When Walter Arwood moved to Porter Ranch with his husband and daughter in February, he was seeking refuge from city life.
The community quickly came to provide stability for his family in a crucial way: Arwood took custody of his niece, Carly, over the summer. Carly had been in the foster care system and was "deathly afraid" to start school, but Porter Ranch Community School became her rock.
Then, Arwood said, that sense of calm and safety was disrupted. Carly, 12, missed the last two weeks of school before winter break because she wasn't feeling well.
Arwood said he believed that the fumes released by the Aliso Canyon gas leak made her ill. Now, she is bracing for a new challenge.
When the public school students of the upscale San Fernando Valley community of Porter Ranch return from winter break this week, they'll be starting fresh in new locations, and one day later than their peers.
The students from the schools, Porter Ranch Community School and Castlebay Lane Charter School, are moving after a gas leak that has lasted more than 70 days, resulting in reports of nausea, headaches, and nosebleeds. The L.A. Board of Education decided in December to move students from the community school, which is kindergarten through eighth grade, to Northridge Middle School, and students from Castlebay to Sunny Brae Avenue Elementary School in Winnetka.
Monday is a day off for Porter Ranch students to give teachers time to prepare their classrooms; parents from Porter Ranch have been invited to tour the campuses. Unlike other L.A. Unified students, the relocated students will have their first day of class on Tuesday.
The Los Angeles Unified School District spent winter break trying to make the transition to the new campuses as seamless as possible. But some parents worry that the adjustment will be difficult, especially because it comes in the middle of the year and amid other such drastic changes as home relocations for many.
Beyond the tangibles, parents from the area are cautious but also curious about what will happen when the two schools are combined with the others. The schools will now serve students with varying economic backgrounds. In Porter Ranch, the median household income was $121,428 in 2008, compared with $62,535 in Winnetka and $67,906 in Northridge.
The Porter Ranch Community School temporary buildings set up at Northridge Middle School are separated by a fence; elementary school students have their own entrance and pickup area.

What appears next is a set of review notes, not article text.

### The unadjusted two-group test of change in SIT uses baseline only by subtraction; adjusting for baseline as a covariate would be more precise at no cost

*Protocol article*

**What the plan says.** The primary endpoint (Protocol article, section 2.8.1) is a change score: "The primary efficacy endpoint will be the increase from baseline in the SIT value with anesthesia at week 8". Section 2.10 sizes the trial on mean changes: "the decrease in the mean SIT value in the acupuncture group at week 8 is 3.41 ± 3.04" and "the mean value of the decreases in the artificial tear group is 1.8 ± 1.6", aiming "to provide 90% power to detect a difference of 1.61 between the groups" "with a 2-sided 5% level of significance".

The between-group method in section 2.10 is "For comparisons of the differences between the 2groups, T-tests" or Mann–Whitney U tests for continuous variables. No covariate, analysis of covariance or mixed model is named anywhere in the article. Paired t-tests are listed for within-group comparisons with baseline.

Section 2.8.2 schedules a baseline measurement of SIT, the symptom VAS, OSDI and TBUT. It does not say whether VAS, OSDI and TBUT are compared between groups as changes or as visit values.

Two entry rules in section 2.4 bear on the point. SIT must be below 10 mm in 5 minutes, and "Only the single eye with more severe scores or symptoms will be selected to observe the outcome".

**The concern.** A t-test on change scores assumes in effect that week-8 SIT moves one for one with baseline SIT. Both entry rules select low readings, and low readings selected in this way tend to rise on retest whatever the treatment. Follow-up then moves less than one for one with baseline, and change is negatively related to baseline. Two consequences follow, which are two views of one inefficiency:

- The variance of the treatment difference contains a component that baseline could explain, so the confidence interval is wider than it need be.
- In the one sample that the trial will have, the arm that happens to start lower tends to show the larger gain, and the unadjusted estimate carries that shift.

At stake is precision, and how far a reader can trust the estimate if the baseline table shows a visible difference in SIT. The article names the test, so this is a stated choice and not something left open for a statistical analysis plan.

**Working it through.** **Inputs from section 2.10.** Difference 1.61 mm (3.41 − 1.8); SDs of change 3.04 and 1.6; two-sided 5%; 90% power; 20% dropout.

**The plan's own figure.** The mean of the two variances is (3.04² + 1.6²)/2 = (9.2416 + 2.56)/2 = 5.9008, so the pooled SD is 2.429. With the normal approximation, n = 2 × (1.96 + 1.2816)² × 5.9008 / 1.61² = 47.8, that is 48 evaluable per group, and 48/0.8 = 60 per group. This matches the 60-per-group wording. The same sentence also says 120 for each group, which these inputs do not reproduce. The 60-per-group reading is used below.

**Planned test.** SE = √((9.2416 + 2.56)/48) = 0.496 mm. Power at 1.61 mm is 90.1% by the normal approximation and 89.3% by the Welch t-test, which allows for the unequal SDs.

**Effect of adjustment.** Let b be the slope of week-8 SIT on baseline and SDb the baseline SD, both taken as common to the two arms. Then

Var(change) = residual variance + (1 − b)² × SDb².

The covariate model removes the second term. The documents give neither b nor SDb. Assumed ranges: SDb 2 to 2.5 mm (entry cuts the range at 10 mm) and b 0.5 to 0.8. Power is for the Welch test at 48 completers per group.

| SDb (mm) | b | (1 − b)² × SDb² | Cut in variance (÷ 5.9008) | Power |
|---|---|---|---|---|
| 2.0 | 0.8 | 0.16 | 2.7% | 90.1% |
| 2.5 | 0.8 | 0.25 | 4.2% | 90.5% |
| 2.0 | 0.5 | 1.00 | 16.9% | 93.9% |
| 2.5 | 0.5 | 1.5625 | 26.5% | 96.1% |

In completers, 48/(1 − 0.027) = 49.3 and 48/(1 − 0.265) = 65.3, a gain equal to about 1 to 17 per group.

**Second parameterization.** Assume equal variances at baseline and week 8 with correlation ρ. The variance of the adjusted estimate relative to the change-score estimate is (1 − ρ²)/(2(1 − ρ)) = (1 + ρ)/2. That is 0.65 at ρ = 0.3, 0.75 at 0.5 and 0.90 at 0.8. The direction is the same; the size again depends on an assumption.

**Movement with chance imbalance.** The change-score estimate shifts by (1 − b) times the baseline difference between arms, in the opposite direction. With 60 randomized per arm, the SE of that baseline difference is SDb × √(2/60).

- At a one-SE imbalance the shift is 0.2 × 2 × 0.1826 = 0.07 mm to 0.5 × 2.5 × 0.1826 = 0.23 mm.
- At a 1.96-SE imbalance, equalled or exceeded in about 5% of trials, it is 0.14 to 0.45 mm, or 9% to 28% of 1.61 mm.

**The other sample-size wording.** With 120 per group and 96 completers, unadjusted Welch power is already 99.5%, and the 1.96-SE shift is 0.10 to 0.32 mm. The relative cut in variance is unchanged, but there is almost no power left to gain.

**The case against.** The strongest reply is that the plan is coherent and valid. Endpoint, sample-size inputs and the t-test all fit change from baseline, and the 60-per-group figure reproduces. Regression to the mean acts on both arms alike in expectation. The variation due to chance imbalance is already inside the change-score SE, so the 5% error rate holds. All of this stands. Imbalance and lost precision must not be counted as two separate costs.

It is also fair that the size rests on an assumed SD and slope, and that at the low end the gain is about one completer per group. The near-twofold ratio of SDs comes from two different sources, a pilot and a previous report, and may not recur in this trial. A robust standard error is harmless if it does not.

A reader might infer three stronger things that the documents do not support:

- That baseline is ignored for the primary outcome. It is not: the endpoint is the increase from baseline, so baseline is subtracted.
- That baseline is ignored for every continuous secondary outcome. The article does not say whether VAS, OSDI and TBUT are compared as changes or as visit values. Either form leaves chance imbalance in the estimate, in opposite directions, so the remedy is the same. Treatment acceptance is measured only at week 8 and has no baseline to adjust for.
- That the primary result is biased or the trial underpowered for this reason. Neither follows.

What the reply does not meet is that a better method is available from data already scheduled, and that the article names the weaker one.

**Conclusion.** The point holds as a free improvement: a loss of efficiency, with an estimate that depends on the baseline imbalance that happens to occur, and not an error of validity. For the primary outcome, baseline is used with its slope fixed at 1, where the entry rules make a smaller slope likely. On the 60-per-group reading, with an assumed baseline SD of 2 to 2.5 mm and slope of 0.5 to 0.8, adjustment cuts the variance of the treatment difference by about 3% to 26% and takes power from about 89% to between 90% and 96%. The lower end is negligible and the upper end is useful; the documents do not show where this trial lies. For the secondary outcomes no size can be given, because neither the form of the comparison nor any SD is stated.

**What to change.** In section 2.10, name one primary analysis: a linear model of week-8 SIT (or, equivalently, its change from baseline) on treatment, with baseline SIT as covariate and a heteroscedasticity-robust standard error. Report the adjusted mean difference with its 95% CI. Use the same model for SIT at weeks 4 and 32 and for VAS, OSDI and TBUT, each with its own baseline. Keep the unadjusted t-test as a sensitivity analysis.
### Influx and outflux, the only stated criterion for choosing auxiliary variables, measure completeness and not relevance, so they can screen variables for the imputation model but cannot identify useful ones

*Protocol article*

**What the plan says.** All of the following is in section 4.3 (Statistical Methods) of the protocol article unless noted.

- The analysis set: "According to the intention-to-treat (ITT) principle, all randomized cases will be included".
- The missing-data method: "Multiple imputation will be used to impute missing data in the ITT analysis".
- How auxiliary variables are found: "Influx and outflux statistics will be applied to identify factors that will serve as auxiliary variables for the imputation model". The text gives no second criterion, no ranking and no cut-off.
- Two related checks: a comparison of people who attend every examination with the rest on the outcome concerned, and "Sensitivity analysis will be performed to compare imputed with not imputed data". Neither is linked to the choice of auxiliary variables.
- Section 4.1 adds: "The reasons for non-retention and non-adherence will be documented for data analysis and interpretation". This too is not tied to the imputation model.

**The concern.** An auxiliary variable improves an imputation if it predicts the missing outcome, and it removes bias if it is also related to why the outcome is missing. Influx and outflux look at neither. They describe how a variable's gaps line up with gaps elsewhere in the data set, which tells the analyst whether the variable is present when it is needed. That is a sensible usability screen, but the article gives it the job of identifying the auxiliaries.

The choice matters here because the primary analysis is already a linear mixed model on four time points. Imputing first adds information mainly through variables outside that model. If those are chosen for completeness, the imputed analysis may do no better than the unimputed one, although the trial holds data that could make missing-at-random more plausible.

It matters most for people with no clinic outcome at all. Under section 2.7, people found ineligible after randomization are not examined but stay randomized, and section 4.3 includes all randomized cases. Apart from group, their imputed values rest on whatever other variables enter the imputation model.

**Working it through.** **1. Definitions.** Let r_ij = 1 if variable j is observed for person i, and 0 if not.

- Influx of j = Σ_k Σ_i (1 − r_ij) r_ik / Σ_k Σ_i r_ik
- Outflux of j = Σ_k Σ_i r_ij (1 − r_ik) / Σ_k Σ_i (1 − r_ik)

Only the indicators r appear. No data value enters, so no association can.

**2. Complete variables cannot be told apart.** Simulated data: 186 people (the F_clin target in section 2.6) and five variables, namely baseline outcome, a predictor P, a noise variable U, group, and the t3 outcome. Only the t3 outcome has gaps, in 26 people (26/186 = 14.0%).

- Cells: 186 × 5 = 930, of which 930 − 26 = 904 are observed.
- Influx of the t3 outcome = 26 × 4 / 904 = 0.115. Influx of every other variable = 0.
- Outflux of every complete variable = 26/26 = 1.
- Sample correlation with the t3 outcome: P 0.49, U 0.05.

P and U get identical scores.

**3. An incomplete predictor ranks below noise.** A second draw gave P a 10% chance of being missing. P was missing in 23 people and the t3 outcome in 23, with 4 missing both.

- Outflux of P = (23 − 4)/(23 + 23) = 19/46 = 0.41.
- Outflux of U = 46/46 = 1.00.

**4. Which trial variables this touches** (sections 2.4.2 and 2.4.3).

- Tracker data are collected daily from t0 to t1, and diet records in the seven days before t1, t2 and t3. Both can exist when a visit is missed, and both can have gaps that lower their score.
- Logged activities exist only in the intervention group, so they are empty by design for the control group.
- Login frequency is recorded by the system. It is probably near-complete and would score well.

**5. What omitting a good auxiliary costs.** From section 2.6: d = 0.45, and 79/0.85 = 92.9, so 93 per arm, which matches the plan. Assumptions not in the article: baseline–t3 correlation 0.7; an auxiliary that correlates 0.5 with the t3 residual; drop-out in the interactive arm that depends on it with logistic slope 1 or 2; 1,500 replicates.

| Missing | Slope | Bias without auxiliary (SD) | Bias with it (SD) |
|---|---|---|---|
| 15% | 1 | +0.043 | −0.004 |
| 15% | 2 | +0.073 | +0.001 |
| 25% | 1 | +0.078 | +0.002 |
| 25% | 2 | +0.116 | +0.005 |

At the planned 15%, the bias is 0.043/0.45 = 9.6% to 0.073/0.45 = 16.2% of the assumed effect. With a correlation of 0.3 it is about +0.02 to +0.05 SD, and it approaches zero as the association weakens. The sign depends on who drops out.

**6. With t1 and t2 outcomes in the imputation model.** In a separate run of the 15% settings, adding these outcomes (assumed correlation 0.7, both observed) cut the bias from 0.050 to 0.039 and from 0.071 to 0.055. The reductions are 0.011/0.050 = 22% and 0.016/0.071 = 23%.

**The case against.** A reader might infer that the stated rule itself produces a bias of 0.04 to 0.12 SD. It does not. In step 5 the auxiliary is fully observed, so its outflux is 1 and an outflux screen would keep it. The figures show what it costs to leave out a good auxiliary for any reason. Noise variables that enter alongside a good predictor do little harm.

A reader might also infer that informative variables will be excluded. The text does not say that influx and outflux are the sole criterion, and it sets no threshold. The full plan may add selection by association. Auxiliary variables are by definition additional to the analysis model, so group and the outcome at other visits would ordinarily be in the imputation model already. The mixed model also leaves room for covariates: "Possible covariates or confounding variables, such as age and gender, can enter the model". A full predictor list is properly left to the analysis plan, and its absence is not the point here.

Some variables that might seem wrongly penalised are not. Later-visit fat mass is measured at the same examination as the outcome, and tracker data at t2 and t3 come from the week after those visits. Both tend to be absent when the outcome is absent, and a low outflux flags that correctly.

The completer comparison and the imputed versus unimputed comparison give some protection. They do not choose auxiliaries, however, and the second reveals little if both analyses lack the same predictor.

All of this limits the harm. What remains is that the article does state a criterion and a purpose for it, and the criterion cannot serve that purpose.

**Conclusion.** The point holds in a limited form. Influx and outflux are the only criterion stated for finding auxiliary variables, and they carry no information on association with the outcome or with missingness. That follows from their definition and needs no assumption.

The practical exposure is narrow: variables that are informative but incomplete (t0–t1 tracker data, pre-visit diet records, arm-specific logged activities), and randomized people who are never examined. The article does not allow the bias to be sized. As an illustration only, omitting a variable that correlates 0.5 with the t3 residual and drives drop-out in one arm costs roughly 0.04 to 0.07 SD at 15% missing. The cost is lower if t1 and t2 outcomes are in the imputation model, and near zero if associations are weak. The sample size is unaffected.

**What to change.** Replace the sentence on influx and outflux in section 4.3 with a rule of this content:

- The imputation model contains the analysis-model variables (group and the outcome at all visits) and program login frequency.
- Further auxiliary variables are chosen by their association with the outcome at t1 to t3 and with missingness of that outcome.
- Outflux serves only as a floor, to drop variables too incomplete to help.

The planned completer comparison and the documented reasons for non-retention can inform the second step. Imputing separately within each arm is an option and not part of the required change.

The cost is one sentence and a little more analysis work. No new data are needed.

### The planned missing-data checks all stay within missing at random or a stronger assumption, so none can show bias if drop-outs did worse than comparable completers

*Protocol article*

"It's a little bubble, because it's almost like the world is perfect there," said David Duran, who has three children who attend the community school. "There's no bullying, there's no fighting, no one is on drugs, no one's been pregnant. At the new school, they're walled in, they're keeping them in this little bubble, but maybe we should let them interact."
Only the school's sixth- through eighth-graders will be on the main campus.
A Castlebay Lane father, who declined to be named because of his work as a therapist in the Porter Ranch community and in LAUSD schools, called the school "sheltered" and expressed concerns about how some Porter Ranch students would do in this new environment.
Other parents, however, doubt there will be problems.
"There's some classism that goes on between people in Porter Ranch," said Frances Gateward, an assistant professor at Cal State Northridge whose 8-year-old daughter attends Castlebay Lane.
"Some parents won't have their kids in school because they don't want them going to that school. I find it ironic because it won't affect their educational level because it's the same teacher."
At Sunny Brae, students from both schools will share a playground. "It's more of an open campus, but a separate section of the school," said Angelita Khazei, LAUSD's regional facilities director for the north region.
Another issue for many families will be transportation. In L.A. Unified, only magnet schools typically provide busing. Starting this week, the district is offering transportation from the community school and Castlebay Lane to the new locations.
The bus trip will cover about eight miles, and LAUSD will provide supervision at the drop-off and pick-up points.
Duran, a community school father, grew up riding school buses in Las Vegas — but the idea of getting to school on a bus is making his children nervous.
"My kids are freaked out that they have to ride the bus," he said. "When I was growing up in Las Vegas, I had to take a bus from middle class suburbia to the ghetto. They need to learn those life lessons."
He plans on driving his children to school when he can, but since he travels a lot for work, they'll likely wind up riding the bus sometimes.
For the many families that have moved to housing outside of Porter Ranch because of the gas leak, there is no busing from their new homes to their old schools.
"Individual transportation from new homes isn't available right now," said Vivian Ekchian, the L.A. Unified district superintendent in charge of Porter Ranch. She said the district had suggested that Southern California Gas Co. help with transportation for relocated families.
The utility will compensate parents who drive from their new homes to the pickup points for their gas mileage, said spokeswoman Melissa Bailey.
The tab for dealing with the problem has exceeded $5 million so far, and the total could significantly surpass that number, said L.A. Unified general counsel David Holmquist.
The Board of Education has authorized its attorneys to sue the gas company for reimbursement, Holmquist said, but talks so far have been amicable although inconclusive.
Times staff writers Howard Blume and Sonali Kohli contributed to this report.